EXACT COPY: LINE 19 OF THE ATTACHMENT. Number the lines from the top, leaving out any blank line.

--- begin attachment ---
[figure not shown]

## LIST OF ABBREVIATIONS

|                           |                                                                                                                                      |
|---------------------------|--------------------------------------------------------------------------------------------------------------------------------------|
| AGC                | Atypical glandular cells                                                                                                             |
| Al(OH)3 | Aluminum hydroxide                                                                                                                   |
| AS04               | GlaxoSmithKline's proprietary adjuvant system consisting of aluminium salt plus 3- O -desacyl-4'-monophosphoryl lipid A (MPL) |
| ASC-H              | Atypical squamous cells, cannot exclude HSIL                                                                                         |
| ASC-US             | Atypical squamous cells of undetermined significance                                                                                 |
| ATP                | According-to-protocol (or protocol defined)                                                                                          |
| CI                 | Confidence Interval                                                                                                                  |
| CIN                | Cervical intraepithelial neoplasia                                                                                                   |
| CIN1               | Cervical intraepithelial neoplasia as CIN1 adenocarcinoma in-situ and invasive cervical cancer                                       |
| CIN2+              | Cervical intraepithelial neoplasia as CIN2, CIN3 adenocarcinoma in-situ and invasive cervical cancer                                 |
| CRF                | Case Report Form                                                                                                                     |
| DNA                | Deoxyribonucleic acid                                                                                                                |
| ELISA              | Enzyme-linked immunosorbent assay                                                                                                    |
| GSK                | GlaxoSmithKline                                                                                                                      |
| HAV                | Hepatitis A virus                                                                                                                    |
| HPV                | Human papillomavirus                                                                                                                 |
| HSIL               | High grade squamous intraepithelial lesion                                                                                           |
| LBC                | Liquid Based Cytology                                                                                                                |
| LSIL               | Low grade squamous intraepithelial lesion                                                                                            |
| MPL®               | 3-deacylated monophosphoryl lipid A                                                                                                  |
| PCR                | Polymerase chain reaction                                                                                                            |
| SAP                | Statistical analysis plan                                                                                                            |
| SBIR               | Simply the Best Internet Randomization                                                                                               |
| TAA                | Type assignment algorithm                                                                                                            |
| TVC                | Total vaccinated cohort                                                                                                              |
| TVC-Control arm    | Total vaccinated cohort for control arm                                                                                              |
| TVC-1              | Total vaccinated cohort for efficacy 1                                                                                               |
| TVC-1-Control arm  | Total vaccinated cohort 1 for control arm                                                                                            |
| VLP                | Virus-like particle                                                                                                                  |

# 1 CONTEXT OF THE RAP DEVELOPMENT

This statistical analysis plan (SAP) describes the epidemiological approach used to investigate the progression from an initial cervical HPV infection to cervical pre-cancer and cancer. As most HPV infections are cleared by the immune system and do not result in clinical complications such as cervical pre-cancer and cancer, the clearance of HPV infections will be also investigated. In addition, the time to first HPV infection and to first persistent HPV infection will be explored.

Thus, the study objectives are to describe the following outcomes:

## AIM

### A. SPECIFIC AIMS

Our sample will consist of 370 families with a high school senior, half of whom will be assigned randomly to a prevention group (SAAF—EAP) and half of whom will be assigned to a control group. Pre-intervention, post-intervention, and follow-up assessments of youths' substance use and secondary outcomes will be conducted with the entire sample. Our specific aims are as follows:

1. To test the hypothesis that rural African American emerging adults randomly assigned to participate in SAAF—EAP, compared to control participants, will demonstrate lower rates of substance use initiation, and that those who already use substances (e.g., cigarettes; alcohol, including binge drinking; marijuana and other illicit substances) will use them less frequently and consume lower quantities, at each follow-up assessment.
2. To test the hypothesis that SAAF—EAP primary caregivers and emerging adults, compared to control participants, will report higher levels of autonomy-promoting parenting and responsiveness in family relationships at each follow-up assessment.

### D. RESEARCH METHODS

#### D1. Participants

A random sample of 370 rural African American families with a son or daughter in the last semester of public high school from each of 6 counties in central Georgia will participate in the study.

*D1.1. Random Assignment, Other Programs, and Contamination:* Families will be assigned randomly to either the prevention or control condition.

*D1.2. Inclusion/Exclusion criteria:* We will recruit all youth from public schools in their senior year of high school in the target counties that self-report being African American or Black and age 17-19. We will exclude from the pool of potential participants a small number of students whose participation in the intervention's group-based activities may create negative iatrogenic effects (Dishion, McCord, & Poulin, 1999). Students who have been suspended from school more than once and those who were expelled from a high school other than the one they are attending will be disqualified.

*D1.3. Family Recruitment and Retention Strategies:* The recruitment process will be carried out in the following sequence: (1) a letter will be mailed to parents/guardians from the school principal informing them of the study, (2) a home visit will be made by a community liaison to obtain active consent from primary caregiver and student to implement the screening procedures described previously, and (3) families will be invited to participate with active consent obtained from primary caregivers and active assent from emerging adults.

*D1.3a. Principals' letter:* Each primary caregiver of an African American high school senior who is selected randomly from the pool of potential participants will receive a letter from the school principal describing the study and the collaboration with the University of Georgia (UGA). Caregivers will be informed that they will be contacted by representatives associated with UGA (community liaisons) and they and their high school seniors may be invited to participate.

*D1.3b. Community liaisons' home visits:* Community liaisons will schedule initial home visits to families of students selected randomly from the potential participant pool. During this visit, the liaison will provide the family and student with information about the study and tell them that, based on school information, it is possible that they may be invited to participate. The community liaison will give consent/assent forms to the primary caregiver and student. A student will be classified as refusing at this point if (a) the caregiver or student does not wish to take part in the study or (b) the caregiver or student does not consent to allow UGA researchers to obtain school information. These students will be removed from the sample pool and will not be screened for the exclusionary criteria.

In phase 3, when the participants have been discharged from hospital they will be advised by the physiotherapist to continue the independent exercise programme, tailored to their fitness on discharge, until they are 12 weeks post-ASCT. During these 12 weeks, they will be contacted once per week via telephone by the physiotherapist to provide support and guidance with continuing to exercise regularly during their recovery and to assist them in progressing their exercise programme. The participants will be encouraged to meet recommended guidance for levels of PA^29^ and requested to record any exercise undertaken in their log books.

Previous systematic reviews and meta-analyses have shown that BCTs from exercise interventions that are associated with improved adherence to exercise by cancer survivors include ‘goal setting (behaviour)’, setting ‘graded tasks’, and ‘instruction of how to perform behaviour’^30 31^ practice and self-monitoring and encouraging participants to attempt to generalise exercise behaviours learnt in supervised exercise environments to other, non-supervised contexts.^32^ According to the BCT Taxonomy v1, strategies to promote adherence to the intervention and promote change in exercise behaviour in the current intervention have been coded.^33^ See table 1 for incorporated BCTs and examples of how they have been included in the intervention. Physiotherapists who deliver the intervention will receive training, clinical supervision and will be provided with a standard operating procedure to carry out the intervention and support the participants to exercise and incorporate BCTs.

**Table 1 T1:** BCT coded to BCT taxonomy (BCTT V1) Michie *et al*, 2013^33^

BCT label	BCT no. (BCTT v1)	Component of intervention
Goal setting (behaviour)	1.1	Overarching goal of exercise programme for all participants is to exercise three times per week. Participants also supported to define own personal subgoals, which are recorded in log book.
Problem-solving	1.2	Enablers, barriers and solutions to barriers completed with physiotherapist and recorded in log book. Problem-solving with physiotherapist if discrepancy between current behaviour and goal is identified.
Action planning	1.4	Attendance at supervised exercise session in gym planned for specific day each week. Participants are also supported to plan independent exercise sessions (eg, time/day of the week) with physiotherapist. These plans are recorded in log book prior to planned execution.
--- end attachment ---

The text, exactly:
| HAV                | Hepatitis A virus                                                                                                                    |